The Islamic world is vast, and although it spans many continents with varied climates, much of it is arid—especially the Iranian desert plateaus. The gardens of Iran provide a lush and shady refuge within largely dusty and hot surroundings. Gardens are often considered "blessed escapes" that offer relief from thirst and heat.29 The primary function of the garden is thus to be a site of relaxation and recreation. While many studies of Islamic gardens focus on either their leisurely properties or their role as metaphors for heaven, gardens also served as places for political meetings, social ceremonies, and religious pilgrimages while simultaneously acting as integral elements of urban design.30
The garden Bagh-i Fin, located in a suburb of Kashan, is one of the most famous Iranian gardens. As a UNESCO World Heritage site, it is considered a national monument under the protection of the Iranian government.31 The garden is formed by a series of watercourses called qanats (Figure 12) and pools (Figure 13) that frame the buildings and garden plots. While the garden was designed during the late sixteenth century, the extant buildings were added over subsequent centuries, including its Qajar-era (1785-1925) central pavilion (Figure 14).32 The garden is square-shaped and protected by an enclosure wall that segregates it from the outside world. Within, it is subdivided into four segments by two channels that cross in the center of the complex. This quadripartite plan is referred to as a chahar bagh, meaning "four gardens" in Persian. The Islamic garden in general and the chahar bagh in particular are noted as symbolically mirroring paradise, which is often cited in mystical poetry.33 The four-part garden plan is also imitated in carpet patterns and mosaic decoration, highlighting its prevalence and popularity in Persian culture.34
Gardens such as Bagh-i Fin are made possible through irrigation systems; the necessary waters are channeled into the gardens from underground wells or nearby springs. In the case of Bagh-i Fin, water is captured from the local Sulaymaniya spring to supply the channels and pools. The pools create sheets of water without apparent boundaries, as can be seen in Figure 13. When not outfitted with fountain jets, the pools also reflect the pavilions and surrounding vegetation, making the garden appear more dense and lush.
The qanats carry the water that stimulates the garden blooms. A garden generates three valuable resources thanks to these water channels: flowers, fruit, and shade. Hardy cypress trees line the channels in Figures 12 and 14, casting shadows on the walkways throughout the garden.35 The garden plots nourished by water are filled with a variety of flowers such as lilies, irises, eglantine, roses, jasmine, and amaranth. Alongside cypresses, Bagh-i Fin (like many other gardens) boasts almond, apple, cherry, and plum trees.36 All of a visitor's senses are enlivened by the garden: sight is overwhelmed by the vast array of colors; hearing is activated by the gurgling of fountains and streams, and the chirping of birds; smell is captured by the wafting perfume of foliage and flowers; and touch and taste are engaged by the sweet and juicy bounty provided by the crop trees.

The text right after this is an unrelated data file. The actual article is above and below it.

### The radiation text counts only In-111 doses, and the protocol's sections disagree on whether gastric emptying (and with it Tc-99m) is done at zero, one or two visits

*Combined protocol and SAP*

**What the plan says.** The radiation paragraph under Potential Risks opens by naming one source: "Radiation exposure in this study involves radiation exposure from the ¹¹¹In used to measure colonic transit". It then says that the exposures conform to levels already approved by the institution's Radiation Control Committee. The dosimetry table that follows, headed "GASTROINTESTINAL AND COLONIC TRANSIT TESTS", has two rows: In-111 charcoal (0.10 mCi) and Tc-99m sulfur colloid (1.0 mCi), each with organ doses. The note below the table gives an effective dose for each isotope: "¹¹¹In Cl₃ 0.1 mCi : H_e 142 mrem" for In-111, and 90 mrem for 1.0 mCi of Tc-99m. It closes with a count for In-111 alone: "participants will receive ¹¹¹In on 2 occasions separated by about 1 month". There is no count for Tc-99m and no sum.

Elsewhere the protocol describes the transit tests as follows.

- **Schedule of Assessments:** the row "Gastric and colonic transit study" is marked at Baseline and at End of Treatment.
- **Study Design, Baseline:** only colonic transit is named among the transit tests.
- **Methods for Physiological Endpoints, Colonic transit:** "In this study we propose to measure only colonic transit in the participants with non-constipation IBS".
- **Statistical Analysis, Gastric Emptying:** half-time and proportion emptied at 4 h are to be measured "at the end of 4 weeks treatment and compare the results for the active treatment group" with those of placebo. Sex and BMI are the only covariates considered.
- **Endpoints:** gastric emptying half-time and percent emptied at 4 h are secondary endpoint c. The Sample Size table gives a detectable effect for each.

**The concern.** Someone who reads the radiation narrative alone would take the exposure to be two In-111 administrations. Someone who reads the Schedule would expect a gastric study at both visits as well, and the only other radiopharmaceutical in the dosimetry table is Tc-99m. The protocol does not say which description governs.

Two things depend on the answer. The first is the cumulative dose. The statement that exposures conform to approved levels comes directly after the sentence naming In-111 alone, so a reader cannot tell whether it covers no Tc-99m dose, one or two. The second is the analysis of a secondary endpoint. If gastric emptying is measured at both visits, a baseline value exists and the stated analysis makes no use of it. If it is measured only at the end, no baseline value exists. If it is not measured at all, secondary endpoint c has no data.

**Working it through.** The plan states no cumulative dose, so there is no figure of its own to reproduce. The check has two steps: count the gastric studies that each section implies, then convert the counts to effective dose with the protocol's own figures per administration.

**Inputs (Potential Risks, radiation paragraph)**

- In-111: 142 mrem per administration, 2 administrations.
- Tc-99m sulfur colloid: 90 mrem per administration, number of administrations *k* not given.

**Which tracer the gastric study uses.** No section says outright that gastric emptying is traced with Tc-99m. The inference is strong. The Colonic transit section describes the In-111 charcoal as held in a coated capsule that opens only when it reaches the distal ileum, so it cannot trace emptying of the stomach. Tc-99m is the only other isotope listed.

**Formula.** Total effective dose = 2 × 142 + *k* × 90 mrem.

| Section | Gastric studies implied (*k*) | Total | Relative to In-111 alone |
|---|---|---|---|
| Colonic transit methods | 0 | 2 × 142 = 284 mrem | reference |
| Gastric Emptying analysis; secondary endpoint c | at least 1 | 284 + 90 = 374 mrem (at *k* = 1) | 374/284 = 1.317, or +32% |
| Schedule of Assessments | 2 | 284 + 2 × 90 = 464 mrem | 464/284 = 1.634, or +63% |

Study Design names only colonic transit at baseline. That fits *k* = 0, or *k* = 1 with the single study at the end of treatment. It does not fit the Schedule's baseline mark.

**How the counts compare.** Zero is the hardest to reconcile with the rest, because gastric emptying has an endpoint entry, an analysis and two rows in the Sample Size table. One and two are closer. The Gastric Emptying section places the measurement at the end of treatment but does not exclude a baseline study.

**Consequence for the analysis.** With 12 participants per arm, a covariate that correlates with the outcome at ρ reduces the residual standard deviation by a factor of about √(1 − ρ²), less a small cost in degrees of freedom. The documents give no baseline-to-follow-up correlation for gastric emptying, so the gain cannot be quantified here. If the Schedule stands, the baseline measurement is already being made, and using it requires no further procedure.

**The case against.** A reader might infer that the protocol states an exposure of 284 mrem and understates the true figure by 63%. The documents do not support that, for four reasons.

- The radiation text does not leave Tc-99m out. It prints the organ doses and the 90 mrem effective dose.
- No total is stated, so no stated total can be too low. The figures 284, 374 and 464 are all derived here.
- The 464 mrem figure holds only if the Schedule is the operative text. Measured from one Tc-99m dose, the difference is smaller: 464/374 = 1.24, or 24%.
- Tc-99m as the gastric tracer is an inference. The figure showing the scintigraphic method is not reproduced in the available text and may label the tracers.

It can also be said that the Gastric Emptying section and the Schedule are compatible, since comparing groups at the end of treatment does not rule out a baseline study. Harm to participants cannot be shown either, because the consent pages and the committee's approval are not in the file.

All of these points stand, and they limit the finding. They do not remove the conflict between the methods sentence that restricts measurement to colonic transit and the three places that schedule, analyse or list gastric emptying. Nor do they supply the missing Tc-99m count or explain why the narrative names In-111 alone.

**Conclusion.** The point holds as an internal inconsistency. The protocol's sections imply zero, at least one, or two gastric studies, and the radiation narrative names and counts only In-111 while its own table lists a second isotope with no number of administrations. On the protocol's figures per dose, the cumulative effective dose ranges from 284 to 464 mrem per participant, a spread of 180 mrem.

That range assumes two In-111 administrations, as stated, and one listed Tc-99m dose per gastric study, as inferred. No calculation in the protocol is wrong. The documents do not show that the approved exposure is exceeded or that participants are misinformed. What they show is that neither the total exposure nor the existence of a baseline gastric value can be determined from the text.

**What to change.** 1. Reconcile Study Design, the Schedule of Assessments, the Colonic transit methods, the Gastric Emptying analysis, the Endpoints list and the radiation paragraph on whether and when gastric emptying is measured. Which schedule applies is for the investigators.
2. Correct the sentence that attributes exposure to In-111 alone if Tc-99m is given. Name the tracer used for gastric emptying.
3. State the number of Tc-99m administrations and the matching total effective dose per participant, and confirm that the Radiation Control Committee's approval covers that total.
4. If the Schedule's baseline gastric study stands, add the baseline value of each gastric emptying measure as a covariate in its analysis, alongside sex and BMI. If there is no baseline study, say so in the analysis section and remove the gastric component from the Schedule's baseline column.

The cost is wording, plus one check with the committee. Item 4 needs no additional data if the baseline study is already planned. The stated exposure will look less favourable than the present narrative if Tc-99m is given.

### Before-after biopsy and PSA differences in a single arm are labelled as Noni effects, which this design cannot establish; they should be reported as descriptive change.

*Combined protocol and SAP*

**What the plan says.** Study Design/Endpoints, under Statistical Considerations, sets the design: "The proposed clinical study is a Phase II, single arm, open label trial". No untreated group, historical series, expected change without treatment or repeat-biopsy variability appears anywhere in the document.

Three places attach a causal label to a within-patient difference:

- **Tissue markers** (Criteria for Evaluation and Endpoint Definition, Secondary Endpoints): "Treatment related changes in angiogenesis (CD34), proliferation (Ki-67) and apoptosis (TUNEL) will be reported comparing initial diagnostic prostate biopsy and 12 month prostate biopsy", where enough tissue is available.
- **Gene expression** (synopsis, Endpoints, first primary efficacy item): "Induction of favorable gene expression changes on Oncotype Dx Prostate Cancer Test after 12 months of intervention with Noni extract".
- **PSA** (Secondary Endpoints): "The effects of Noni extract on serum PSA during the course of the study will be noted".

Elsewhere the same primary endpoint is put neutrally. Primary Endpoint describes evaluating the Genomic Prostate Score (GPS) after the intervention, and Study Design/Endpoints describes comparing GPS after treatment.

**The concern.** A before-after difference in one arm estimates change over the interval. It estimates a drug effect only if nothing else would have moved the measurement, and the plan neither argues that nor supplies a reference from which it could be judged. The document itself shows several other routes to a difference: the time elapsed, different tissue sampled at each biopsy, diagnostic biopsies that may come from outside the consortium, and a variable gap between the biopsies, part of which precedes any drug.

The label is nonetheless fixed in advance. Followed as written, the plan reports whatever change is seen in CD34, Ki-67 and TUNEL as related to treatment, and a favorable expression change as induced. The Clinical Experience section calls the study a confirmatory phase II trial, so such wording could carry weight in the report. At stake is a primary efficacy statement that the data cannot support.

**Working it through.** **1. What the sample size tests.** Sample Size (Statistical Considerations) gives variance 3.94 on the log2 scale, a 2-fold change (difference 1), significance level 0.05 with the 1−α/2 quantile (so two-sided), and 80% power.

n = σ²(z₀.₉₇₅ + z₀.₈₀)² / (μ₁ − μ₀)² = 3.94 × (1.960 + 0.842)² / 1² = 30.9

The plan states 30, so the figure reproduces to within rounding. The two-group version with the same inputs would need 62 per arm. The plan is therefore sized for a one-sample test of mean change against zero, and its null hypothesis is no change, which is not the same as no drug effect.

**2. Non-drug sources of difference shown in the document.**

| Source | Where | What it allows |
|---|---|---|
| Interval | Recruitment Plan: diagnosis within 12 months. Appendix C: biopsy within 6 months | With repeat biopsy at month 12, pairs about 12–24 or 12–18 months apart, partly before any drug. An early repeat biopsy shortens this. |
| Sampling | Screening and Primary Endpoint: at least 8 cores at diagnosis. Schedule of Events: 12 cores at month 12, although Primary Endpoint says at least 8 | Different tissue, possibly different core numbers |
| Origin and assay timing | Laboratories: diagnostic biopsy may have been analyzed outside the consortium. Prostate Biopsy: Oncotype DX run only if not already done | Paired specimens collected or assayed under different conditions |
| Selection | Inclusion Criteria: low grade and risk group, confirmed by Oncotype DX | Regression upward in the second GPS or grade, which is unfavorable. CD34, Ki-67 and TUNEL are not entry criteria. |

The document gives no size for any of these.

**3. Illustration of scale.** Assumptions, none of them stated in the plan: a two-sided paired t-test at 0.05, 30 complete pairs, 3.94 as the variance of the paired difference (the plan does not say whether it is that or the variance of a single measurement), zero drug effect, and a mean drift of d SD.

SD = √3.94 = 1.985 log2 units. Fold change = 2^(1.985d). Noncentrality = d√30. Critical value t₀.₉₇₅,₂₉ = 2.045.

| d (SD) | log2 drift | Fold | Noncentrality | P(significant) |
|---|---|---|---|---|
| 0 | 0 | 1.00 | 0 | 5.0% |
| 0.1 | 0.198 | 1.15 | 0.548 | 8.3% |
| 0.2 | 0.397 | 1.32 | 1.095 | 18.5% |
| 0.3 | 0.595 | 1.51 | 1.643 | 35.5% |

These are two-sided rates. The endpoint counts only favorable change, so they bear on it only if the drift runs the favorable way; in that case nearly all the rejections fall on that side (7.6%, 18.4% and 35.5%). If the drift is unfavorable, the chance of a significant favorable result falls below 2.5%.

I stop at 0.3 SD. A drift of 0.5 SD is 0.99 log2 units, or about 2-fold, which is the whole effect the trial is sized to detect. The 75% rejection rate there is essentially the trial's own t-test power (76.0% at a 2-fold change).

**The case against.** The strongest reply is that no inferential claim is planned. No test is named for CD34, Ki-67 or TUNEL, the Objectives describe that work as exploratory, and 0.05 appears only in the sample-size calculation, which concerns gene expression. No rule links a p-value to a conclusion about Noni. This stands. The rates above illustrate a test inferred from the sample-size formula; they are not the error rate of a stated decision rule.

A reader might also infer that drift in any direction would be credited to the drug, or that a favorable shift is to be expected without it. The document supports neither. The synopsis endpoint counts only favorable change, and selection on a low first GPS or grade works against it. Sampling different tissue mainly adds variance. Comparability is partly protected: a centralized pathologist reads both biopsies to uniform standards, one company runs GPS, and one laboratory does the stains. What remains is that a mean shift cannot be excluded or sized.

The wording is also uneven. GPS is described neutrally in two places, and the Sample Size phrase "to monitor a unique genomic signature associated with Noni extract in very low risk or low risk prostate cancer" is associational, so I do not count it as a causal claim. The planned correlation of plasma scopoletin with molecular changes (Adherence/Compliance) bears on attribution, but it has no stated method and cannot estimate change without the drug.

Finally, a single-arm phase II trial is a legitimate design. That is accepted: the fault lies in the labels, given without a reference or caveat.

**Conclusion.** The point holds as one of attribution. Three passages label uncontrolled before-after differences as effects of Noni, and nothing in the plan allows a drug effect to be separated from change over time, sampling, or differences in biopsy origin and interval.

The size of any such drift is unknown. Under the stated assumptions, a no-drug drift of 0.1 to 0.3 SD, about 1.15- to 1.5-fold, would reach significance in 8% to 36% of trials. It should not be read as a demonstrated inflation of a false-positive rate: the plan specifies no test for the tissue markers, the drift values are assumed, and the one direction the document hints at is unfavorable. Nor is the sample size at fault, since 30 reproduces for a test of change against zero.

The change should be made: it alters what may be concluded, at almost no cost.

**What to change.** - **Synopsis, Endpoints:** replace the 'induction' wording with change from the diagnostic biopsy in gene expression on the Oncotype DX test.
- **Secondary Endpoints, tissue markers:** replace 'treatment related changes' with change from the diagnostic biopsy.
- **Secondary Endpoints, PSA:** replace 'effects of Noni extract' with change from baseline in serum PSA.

The best example of a large formal Persian garden, Bagh-i Fin is a beautiful and relaxing site rich in history.37 While foliage is the key ecological element of a garden, the architecture within serves important purposes as well. Arthur Upham Pope and Phyllis Ackerman were among the first scholars to explore the topic of gardens and garden architecture. Their discussion in A Survey of Persian Art opened the door for future studies on the topic.38 Likewise, in 1962 Donald Wilber published the first academic monograph exclusively dedicated to Persian gardens under the title Persian Gardens and Garden Pavilions.39 However, only recently has Mohammad Gharipour, in his 2013 study on Persian Gardens and Pavilions, given garden pavilions the attention they deserve.40
The garden pavilion is the nucleus of the garden (Figure 14).41 It allows a spectator to fully enjoy the vista of the garden while remaining indoors. Garden pavilions were sites of political and ceremonial activities, which were described and depicted in many Persian poems and paintings. Often the central pavilion was used as a royal court when the shah and his entourage visited the area. Shah ‘Abbas I (ruled 1588-1629) erected the first structure in Bagh-i Fin in 1587 CE. In its role as a royal garden, Bagh-i Fin and its central pavilion likely catered to many important events over the course of several centuries. However, Bagh-i Fin became infamous for the murder of a prime minister in 1852 CE.42 After this unfortunate incident, the garden fell into disrepair, and it was not until after 1935 that it was restored.
The garden of Bagh-i Fin has undergone countless transformations and additions, like many gardens in the Islamic world. For these reasons, it is difficult to study a garden's history because of its many topographical and architectural metamorphoses. However, its function as a place of beauty and repose as well as its role in political and cultural life has remained constant, leading to its continued representation in many other art forms still today.
- Pope and Ackerman 1964, 1428.
- Gharipour 2013, 2.
- Wilber 1957, 506.
- Wilber 1962, 224.
- MacDougall and Ettinghausen 1976; Moynihan 1979; and Gharipour 2013.
- Wilber 1957, 506; and Pinder-Wilson 1976.
- Moynihan 1979.
- Porter and Thévenart 2003.
- Wilber 1962, 221.
- Pope and Ackerman 1964.
- Wilber 1962; and Gharipour 2013, 4.
- Gharipour 2013.
- Pinder-Wilson 1976, 71.
- Wilber 1957, 221.